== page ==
Eurocode 7 discusses three types of anchorage test: investigation, suitability, and acceptance.
An investigation test is a 'load test to establish the ultimate resistance of an anchor at the grout/ground interface and to determine the characteristics of the anchorage in the working load range'. (This definition is identical to the one given in EN 1537.) [EN 1997-1 §8.1.2.5]
Investigation tests are performed, before working anchorages are installed, to establish the anchorage's ultimate pull-out resistance in the ground conditions at the site, to prove the contractor's competence, and to prove novel types of ground anchorage. Investigation tests should be carried out when anchorages have not previously been tested in similar ground conditions or if higher working loads than previously tested are anticipated.
Eurocode 7 does not give any recommendations concerning the number of investigation tests that should be performed. However, the draft version of the standard10 suggested that at least 1% of temporary and 2% of permanent fwhich, due to differences in relative elasticity between the tendon and the grouted ground, produces progressive de-bonding within the bonded length.
anchorages should undergo 'assessment' tests, a term that embraces both investigation and suitability tests.
Anchorages used in investigation tests must not be incorporated into the permanent works if they have been loaded to failure. Since the test anchorages are subject to higher loads than working anchorages, their tendon size may need to be increased above that of the working anchorages. Alternatively, investigation tests may incorporate anchorages with shorter fixed lengths. Correction factors may also be applied to account for progressive de-bonding within the fixed anchor length.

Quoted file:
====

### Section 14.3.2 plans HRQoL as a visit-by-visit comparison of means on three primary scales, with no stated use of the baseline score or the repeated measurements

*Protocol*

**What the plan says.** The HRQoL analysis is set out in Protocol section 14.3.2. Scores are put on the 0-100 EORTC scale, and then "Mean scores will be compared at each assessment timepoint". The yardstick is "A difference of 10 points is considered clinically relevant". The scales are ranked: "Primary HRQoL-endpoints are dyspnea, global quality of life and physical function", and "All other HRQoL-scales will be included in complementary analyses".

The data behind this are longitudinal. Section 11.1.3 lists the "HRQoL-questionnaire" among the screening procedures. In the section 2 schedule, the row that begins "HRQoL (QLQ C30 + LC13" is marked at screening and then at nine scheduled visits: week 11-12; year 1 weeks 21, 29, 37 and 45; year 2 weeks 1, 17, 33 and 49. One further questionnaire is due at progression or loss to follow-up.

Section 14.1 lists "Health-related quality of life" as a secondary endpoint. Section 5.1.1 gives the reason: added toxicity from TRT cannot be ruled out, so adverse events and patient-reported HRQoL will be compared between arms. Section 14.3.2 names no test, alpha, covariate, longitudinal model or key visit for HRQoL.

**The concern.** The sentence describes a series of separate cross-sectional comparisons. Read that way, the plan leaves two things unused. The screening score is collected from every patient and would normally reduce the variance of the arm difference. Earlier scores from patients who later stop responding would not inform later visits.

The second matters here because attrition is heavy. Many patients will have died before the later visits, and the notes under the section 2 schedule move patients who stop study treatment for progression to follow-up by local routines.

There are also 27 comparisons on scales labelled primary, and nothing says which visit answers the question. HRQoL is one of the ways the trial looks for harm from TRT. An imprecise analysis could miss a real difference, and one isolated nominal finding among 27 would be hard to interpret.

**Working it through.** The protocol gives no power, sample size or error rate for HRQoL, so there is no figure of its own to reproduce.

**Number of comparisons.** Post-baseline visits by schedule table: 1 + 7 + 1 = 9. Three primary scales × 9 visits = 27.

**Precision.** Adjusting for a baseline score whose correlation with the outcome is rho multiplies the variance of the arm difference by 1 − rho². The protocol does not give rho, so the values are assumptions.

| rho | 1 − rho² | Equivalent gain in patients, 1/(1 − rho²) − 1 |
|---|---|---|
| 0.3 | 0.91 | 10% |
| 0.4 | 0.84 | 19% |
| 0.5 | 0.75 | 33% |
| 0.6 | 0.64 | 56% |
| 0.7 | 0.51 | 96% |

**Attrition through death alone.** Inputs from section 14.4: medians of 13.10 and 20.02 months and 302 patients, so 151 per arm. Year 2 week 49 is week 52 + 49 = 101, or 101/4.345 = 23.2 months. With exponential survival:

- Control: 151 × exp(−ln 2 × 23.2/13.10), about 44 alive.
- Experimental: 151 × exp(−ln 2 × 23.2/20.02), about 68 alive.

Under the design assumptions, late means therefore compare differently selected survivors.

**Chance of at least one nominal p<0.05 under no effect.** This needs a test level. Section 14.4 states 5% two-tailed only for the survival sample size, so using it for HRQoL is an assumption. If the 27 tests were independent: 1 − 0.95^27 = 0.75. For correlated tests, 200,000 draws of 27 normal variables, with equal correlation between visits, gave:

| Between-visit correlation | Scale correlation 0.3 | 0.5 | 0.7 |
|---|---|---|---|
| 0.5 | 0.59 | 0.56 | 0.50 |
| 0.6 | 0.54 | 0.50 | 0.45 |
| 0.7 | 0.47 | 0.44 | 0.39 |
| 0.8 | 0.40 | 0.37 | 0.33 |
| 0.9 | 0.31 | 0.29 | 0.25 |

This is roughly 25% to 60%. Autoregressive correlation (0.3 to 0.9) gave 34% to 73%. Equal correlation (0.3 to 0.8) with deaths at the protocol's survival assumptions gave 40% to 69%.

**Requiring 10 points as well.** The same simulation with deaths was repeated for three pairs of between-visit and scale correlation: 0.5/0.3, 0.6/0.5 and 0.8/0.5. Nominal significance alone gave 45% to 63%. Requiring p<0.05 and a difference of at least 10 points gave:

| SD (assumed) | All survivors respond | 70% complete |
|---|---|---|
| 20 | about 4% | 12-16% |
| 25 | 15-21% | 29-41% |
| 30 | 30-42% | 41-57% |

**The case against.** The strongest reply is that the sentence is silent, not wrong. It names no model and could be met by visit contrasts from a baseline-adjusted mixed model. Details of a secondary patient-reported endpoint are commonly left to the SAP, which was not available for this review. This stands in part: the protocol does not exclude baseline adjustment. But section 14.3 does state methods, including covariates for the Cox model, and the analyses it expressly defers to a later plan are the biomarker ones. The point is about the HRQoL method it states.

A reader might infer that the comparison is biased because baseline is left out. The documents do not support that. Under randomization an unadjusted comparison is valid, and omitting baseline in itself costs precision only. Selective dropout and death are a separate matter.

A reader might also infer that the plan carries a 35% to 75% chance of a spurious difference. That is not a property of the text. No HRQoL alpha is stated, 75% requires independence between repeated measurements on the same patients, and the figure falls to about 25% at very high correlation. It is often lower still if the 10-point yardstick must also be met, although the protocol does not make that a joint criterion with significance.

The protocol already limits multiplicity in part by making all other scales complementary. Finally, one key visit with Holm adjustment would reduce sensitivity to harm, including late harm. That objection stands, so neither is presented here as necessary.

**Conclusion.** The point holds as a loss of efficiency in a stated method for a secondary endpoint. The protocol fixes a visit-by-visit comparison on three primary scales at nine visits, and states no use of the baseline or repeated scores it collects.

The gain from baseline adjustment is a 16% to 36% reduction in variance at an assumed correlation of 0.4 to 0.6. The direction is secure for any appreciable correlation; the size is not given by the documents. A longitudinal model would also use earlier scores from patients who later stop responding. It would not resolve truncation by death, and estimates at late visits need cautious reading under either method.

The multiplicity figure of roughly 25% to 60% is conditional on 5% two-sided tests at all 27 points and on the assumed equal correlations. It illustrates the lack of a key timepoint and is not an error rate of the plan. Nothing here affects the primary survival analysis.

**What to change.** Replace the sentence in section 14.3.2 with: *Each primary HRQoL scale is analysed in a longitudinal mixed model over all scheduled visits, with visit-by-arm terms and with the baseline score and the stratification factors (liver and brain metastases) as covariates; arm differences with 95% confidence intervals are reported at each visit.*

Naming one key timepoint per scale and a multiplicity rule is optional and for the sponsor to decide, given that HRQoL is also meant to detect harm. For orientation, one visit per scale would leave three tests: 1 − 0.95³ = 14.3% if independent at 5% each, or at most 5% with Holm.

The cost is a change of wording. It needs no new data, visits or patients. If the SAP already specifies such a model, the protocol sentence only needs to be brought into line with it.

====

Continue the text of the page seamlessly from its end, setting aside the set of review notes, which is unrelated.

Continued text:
In investigation tests, the anchorage should either be loaded to its failure load Ra or to a proof load Pp, which must be limited to (for Test Methods 1
and 2) the smaller of:
Pp < 0.8Pt,t and Pp < 0.95Pt0.i,k or (for Test Method 3) the smaller of:
Pp < 0.8Pt,k and Pp < 0.9Ptau where Pt,k is the tendon's characteristic tensile load capacity and Pt0.1,k is the characteristic tensile load at 0.1% strain. See Chapter 15 for a summary of the differences between Test Methods 1-3. [en 1537 §9.5]
Tensile (oad
Yield strength P[k
Elastic limit Pl01Jl Proof load P„
Lock-off load Pn
Yield strength
Yield strength
Suitability Acceptance
Suitability Acceptance tests
tests
Load at 0.1% strain
0.1% Strain
Figure 14.2. Determination of proof and lock-off loads from load vs strain curve for pre-stressed anchor